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Review: Highlights from the Lowly-Lit Rose Projects

Organized by Katy Siegel, The Matter that Surrounds Us: Wols and Charline von Heyl at the Rose brings together two German painters, one a 20th century maverick-visionary, the other a contemporary art star. The point of connection between the two painters is Wols’s Blue Phantom (1959); the first oil painting von Heyl recalls seeing as a child. In her accompanying catalogue essay, Siegel notes the artists’ shared rejection of traditional painting categories, such as abstraction, representation and expressionism. Their common interest in imagery that is by turns namable, then less so, acts as a visual thread bridging the intergenerational paintings.

I’ve seen von Heyl’s work before, fist at the ICA/Boston in 2012, and again at Petzel Gallery in New York last fall. Her large-scale paintings pair well with the airy proportions of those venues, which seem to invite the works to assert themselves beyond the dimensions of their actual supports.

Charline von Heyl, Bois-Tu De La Bière?, 2012. Acrylic on canvas
82 x 78 inches
Courtesy of the artist and Petzel, New York

Seeing von Heyl’s paintings at the Rose, I couldn’t help but think that the subterranean gallery manages a reverse optical trick. The dimly-lit space may be a conservational necessity for Wols’s fragile half-century old watercolor and ink works-on-paper. But the gallery’s low ceilings—relative to von Heyl’s six foot canvases—and the choice of slate-gray wall color have the effect of hemming in the canvases, robbing their innate ability to project out into the room. The paintings seem tamed somehow, as if presented as illustrations than the big, rangy, aggressive works they are.

Witnessing this phenomenon—that is, how paintings "behave" differently in different settings, led me to consider how the relatively small show might look if works were segregated by medium. The arresting Blue Phantom, and the few other of Wols’s oil paintings on view, although easel sized, hold their own against the imposing von Heyl’s in a way unfair to expect of watercolor and ink studies on paper. Oil paintings, especially large-scale oils—and certainly von Heyl’s—have a way of retaining an indexical imprint of the exertion expended in their making. Small watercolor studies have a similar imprint (as the Wols presented here do); and usually suggest carefully considered exertion from about the elbow down,-but not the full body work-out that large paintings suggest. This subtle but palpable difference calls for a kind of mental gear-shifting while walking among the interspersed media.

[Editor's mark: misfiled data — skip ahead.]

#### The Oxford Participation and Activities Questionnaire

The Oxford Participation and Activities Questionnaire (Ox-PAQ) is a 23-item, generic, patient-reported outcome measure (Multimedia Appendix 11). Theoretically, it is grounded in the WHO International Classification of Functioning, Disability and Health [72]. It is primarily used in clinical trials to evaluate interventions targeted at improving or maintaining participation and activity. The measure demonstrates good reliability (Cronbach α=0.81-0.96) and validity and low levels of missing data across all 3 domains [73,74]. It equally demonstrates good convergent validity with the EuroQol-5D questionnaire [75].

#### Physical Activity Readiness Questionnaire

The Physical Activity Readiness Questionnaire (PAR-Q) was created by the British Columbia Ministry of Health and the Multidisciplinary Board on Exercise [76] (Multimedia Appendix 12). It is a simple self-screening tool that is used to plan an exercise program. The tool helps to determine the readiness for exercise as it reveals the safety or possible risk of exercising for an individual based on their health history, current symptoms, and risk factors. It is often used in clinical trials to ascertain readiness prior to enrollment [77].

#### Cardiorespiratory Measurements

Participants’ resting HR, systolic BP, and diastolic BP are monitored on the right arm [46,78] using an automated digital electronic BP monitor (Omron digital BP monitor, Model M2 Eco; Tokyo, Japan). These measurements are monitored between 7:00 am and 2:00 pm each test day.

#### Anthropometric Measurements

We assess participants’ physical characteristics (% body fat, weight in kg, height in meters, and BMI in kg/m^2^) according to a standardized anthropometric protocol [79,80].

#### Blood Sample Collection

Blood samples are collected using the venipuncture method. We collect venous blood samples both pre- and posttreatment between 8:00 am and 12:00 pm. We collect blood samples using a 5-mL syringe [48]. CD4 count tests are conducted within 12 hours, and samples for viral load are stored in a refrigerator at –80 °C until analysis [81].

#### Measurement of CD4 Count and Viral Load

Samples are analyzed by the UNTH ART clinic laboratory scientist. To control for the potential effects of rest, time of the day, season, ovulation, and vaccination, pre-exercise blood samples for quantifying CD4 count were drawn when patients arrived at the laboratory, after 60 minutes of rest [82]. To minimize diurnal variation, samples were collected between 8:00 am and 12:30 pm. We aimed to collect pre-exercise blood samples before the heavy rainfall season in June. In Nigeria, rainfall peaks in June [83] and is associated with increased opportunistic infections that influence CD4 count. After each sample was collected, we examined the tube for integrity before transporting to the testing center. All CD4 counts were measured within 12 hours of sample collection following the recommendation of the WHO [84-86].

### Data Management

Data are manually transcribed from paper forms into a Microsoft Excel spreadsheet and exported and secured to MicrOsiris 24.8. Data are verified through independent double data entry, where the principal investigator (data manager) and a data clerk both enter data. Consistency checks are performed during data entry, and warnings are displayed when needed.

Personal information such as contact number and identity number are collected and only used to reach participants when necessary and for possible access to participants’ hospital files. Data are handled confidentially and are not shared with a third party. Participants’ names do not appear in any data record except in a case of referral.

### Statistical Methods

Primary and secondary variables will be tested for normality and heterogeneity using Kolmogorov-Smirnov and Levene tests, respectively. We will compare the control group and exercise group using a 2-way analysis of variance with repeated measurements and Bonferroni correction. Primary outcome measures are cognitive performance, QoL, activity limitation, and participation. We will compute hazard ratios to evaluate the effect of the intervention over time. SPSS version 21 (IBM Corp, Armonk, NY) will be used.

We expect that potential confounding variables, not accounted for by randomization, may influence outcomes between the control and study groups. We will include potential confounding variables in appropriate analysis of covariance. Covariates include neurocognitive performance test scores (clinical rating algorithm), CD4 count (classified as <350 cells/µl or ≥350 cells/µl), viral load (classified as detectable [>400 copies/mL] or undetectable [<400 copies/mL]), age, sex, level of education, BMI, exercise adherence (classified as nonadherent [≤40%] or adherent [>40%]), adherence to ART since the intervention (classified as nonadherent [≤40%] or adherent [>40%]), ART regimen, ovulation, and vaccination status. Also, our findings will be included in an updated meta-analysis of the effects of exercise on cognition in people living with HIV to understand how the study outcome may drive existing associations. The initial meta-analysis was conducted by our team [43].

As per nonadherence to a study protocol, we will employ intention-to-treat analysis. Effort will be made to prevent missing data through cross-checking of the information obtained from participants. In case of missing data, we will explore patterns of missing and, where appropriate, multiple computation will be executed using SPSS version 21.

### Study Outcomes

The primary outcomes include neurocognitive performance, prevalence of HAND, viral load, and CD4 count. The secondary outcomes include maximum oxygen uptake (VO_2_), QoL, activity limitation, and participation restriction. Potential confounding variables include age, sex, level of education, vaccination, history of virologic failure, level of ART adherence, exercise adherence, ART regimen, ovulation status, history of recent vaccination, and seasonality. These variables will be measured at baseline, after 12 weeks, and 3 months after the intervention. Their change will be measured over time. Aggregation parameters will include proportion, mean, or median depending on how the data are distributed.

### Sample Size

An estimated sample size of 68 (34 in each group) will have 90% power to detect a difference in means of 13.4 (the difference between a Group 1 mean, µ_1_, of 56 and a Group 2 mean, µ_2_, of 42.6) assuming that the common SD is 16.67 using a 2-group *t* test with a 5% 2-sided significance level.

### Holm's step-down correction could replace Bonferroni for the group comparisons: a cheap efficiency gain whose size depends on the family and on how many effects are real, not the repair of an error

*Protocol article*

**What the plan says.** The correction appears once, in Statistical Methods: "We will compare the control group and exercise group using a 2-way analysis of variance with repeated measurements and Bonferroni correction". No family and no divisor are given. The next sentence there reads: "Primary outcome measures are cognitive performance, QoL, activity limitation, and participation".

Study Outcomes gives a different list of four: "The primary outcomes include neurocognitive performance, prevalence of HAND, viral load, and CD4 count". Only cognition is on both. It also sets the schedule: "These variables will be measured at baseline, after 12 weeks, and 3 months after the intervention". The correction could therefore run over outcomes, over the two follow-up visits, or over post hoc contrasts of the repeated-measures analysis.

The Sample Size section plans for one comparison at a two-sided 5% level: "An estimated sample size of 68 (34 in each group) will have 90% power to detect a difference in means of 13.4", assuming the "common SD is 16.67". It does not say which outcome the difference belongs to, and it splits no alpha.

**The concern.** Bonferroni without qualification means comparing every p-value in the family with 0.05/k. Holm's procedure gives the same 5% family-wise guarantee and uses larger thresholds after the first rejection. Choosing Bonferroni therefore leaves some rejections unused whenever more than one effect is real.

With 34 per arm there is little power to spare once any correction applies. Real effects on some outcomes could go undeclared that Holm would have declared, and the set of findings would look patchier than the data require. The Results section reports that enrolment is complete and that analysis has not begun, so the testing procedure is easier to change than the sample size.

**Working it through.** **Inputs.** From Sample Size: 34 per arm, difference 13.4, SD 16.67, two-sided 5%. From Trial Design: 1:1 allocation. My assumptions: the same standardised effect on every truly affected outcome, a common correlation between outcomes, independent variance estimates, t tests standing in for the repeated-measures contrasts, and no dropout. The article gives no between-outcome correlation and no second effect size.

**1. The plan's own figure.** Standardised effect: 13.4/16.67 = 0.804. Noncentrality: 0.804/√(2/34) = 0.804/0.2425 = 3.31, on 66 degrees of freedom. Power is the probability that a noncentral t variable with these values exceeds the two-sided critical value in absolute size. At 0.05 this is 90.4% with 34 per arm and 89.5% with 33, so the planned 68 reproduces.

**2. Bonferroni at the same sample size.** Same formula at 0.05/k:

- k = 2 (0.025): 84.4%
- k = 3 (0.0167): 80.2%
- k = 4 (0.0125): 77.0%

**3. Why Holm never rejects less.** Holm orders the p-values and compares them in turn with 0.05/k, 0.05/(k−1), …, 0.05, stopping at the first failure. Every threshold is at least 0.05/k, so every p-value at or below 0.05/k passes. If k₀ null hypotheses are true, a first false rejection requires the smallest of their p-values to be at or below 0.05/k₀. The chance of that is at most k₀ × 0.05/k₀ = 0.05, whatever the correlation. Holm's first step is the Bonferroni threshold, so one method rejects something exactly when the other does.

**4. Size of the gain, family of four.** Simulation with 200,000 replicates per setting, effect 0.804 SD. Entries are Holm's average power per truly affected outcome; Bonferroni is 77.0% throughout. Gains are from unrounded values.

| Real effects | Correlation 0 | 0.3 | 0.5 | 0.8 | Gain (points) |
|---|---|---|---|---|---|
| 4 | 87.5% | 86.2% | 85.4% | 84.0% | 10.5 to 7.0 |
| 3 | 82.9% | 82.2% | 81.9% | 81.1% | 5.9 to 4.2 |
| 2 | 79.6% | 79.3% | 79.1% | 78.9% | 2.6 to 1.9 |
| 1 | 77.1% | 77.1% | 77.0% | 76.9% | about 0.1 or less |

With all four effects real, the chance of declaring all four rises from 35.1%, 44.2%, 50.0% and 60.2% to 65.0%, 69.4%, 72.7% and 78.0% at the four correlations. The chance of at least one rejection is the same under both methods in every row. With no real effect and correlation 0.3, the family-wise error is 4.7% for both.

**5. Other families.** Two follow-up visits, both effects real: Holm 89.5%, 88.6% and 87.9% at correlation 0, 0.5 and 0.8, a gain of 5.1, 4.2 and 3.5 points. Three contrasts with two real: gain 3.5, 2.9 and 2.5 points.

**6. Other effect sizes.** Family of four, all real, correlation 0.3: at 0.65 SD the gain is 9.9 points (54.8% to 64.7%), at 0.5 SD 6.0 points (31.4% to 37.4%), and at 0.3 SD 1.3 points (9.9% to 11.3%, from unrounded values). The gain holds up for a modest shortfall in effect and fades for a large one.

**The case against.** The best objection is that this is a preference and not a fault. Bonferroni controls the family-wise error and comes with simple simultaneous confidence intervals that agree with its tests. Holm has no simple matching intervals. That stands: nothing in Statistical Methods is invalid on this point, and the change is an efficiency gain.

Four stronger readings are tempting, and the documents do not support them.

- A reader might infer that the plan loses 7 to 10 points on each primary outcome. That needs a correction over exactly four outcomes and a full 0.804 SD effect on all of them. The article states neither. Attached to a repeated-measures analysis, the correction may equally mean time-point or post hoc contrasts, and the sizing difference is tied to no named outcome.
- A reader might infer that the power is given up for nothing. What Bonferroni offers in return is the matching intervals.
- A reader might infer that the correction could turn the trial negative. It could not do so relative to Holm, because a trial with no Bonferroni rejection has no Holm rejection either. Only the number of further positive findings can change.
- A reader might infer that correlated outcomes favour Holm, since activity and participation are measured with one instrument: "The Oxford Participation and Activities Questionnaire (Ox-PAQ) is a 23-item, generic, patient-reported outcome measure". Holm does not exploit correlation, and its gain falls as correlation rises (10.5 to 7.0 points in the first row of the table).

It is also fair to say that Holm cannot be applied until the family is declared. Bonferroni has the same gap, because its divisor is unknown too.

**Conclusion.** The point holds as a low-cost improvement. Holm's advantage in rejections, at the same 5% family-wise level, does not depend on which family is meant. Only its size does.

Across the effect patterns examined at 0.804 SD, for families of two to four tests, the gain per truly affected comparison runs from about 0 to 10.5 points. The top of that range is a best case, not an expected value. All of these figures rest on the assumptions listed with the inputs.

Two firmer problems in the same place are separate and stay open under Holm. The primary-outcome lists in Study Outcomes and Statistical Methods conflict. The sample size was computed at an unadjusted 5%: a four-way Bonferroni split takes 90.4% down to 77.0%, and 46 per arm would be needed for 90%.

Charline von Heyl, Carlotta, 2013. Oil, acrylic and charcoal on canvas
82 x 76 inches. Courtesy of the artist and Petzel, New York

At the entrance to the exhibit Siegel placed a striking, graphically-charged grid of works on paper by von Heyl (which notably, are from the same series currently representing the artist at the 2014 Whitney Biennial). What if a grid of Wols’s watercolor and ink works (one that takes into consideration the variety of period frames) were placed on an opposite wall? Would that action allow the assertive oil paintings more breathing room? The segregation might also permit medium-specific lighting. It seems a shame to let conservation measures necessary for only a few works dictate the look and feel of the entire exhibit.

Wols, Le cirque; Prise de vue et projection simultanée(The Circus; Simultaneous View and Projection), ca. 1940.
Ink and watercolor on yellowish paper, on backing (film?)
9.29 x 11.69 in. Courtesy of Karin und Uwe Hollweg Siftung, Bremen

On a subsequent visit to the show, I was better able to take the installation in stride and focus on the works themselves. It was a rewarding experience. On the rear wall is an uncharacteristically spare von Heyl titled, Bois-Tu De La Biere? (2012). It has a traffic-sign yellow ground, on top of which sketchy black lines minimally describe the rectangular dimensions of the canvas---or in an alternate reading consistent with her desire to elude painterly categorization, perhaps is a sketch of a man’s head in profile. Beside is on the wall is a quote from von Heyl, describing the body of work to which the painting belongs. "These new paintings disappointed a lot of my artist colleagues with their flatness. These were not the paintings I wanted to make, but are what I wanted to see. And that’s what wins in the end," reads the quote. In the end we win for having this show offering an arc of von Heyl’s artistic life, from her first influences in the form of Wols’s visionary paintings, to this latest work where she continues to take the kind of painterly risks that confound —and exhilarate.

About Author

Liza Bingham is a painter with a studio in Waltham, MA.

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